The Senate on Monday evening passed the $716 billion 2019 defense spending bill with a veto-proof majority, 85-10.
House and Senate lawmakers have said they hope to get the meetings between the two sides wrapped up by the end of July, and are looking to have everything squared away by the time the 2019 fiscal year starts in October.
But some yawning gaps remain between the two bills — even as they both call for more ships, more aircraft, and more troops than the White House had asked for. The White House is sure to weigh in on a few measures that would block Trump administration policy.
One of the largest differences lies in how big to grow the armed services. Both the White House and House call for a boost of 15,600 more troops, but the Senate slashed that by about half, including funding for about 8,600 troops, while moving the rest of the money to equipment and training accounts.
The Senate and House bills also differ in how much power to give to Pentagon civilians. The Senate looks to increase the responsibilities of the undersecretary of Defense for policy, which has lost some traditional roles to the Joint Chiefs in recent years, while the House is looking to cut two civilian support agencies and restructure others, slashing civilian personnel by about 25 percent in some areas.
Both reforms are unique to each body, making both proposals ripe for bargaining next month with lawmakers sit down to hack their way through the draft legislation.
Some controversial Senate amendments didn’t make the cut. Republican Sen. Bob Corker lost out on his bid to reverse tariffs placed on steel and aluminum President Trump has slapped on U.S. allies, and an amendment from Senate Armed Services ranking Democrat Jack Reed that sought to put the brakes on Trump administration plans to develop a new low-yield, submarine-launched nuclear ballistic missile was also shelved. The Senate voted instead to direct $65 million toward the weapon’s development.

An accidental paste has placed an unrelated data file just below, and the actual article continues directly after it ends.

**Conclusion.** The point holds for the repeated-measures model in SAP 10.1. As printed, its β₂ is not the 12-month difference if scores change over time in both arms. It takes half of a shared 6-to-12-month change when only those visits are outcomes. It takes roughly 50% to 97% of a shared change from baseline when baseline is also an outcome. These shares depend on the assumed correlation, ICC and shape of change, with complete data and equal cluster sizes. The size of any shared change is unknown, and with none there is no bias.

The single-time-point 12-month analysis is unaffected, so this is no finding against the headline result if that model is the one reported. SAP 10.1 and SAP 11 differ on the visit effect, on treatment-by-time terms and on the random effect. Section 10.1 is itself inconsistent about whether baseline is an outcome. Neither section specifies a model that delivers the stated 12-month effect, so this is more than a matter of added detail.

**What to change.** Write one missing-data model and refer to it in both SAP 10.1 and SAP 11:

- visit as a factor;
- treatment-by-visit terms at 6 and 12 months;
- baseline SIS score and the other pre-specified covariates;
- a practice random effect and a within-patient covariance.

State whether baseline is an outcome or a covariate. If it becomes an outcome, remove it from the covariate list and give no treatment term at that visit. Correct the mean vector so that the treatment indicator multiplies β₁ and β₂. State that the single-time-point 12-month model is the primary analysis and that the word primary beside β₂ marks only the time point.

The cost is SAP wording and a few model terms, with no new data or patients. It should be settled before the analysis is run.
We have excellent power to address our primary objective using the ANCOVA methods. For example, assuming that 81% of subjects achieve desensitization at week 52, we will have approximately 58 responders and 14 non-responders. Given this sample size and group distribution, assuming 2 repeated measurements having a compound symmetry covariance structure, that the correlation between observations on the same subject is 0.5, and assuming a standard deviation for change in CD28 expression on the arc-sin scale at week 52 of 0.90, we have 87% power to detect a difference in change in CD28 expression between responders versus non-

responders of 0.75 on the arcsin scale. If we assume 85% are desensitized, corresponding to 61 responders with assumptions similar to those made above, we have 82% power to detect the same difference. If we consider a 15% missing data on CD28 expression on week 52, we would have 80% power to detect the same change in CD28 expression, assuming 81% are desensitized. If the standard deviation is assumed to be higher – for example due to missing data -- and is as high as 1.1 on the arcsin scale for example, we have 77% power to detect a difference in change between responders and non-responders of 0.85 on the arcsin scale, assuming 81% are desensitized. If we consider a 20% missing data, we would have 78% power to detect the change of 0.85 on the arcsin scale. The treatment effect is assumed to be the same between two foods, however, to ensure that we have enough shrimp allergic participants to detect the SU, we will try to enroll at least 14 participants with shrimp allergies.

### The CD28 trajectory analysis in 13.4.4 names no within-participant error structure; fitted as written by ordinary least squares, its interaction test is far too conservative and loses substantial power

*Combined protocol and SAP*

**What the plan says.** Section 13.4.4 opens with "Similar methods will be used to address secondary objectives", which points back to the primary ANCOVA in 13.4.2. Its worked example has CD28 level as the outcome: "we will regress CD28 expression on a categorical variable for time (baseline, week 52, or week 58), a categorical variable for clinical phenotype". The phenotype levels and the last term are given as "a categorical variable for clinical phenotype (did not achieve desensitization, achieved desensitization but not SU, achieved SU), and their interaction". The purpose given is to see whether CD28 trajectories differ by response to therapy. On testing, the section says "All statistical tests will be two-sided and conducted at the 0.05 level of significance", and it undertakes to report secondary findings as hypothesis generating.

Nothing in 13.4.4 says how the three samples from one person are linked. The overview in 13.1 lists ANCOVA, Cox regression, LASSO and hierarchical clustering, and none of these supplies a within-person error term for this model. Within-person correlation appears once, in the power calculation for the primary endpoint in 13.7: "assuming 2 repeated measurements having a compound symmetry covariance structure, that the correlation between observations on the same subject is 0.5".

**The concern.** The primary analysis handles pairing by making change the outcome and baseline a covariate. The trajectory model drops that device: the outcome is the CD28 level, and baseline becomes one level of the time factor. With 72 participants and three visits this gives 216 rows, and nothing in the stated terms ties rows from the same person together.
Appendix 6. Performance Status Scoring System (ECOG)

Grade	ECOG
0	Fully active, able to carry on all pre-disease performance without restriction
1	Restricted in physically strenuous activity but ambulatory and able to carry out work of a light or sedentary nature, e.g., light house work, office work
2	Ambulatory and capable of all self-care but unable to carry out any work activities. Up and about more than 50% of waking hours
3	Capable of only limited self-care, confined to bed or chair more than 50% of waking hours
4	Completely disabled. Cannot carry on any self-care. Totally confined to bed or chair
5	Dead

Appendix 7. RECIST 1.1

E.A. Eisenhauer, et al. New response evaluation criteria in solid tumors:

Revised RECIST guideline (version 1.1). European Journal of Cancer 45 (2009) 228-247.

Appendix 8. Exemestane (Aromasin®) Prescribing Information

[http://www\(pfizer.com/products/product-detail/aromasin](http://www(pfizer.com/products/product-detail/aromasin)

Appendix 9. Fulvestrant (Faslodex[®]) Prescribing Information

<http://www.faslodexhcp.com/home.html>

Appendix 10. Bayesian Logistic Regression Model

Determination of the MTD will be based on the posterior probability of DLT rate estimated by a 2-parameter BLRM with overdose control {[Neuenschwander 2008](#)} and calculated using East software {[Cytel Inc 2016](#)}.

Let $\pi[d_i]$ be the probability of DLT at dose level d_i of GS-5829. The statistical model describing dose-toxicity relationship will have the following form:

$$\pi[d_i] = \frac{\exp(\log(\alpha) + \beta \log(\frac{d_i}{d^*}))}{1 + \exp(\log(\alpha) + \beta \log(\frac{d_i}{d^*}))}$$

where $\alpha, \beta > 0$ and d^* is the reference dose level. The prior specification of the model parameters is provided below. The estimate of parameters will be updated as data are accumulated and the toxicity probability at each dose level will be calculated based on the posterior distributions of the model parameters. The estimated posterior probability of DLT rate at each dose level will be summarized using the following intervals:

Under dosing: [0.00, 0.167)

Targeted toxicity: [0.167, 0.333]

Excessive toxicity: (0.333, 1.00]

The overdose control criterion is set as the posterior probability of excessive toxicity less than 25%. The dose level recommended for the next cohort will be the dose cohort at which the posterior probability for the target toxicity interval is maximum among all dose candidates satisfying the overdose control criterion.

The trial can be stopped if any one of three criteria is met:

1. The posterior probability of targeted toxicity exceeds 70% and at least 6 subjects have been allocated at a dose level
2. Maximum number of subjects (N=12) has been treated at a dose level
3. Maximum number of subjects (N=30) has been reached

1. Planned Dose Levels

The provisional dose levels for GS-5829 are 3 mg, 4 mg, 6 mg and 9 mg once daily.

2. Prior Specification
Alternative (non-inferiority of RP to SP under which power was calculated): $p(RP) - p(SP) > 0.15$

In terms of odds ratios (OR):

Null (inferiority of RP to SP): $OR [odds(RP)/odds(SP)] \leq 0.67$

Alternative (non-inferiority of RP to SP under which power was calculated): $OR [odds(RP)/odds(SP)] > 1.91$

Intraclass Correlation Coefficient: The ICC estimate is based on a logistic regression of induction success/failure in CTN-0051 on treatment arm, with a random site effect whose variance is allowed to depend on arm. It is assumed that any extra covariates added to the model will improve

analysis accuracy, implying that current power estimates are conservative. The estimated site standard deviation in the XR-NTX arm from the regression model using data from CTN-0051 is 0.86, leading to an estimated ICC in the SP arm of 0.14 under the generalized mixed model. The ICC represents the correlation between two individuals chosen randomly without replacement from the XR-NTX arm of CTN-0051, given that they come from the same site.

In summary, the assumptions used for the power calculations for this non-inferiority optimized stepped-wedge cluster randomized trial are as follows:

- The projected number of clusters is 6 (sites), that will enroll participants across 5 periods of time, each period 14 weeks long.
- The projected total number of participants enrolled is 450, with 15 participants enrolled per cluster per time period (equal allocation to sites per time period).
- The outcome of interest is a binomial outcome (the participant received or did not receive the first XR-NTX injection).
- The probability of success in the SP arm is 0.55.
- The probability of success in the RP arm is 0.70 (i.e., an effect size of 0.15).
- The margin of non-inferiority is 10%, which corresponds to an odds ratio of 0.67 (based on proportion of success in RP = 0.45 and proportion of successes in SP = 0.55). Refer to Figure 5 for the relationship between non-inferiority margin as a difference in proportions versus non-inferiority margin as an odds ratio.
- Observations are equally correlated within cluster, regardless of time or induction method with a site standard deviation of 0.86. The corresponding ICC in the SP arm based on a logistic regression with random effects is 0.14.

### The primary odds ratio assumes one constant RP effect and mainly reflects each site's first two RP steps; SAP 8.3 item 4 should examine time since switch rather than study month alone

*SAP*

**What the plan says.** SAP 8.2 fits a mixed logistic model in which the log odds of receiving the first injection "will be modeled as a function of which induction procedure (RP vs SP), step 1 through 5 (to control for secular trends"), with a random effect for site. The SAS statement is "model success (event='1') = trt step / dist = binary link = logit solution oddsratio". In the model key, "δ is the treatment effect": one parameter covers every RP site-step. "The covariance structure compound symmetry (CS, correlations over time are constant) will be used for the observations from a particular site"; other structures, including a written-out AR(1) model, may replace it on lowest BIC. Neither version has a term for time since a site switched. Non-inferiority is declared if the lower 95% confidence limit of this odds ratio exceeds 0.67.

One of the more surprising “no” votes on the bill came from California Democrat Dianne Feinstein, who said her opposition came as the result of the nuclear issue.
“Congress shouldn’t cede its authority over nuclear weapons to President Trump. Unfortunately, that’s exactly what this bill would do by removing congressional oversight for building future nuclear weapons,” she said. “While I support our troops and the many key provisions in the defense bill, I voted against it because of the dangerous provisions authorizing a new low-yield nuclear weapon and removing congressional oversight.”
The White House, which has remained largely silent through the last several weeks of budgetary back-and-forth on Capitol Hill, will likely want to weigh in on one other Senate provision which upheld tough penalties placed on Chinese tech manufacturer on ZTE for violating U.S. sanctions laws. The penalties were called back by the Commerce Department earlier this month, after the administration reached a deal with ZTE to scuttle the sanctions so long as the company paid a $1 billion fine and put new management in place.
Administration officials have wanted Congress to stay away from the deal, but the Senate followed the lead of military and intelligence officials who have expressed misgivings over using technology from companies like ZTE or Huawei, which have close ties to the Chinese government, over fears they could be used to spy or carry out cyberattacks in the United States.
The language may face trouble during conference, however, as the head of the House Armed Services Committee, Mac Thornberry, has said he’s ready to strip anything out of the bill that isn’t directly related to the military. But the Senate often wins these sorts of fights because the bill needs every senator not to say no and hold up the final bill. Trump may tip the balance on this one, if he chooses to weigh in.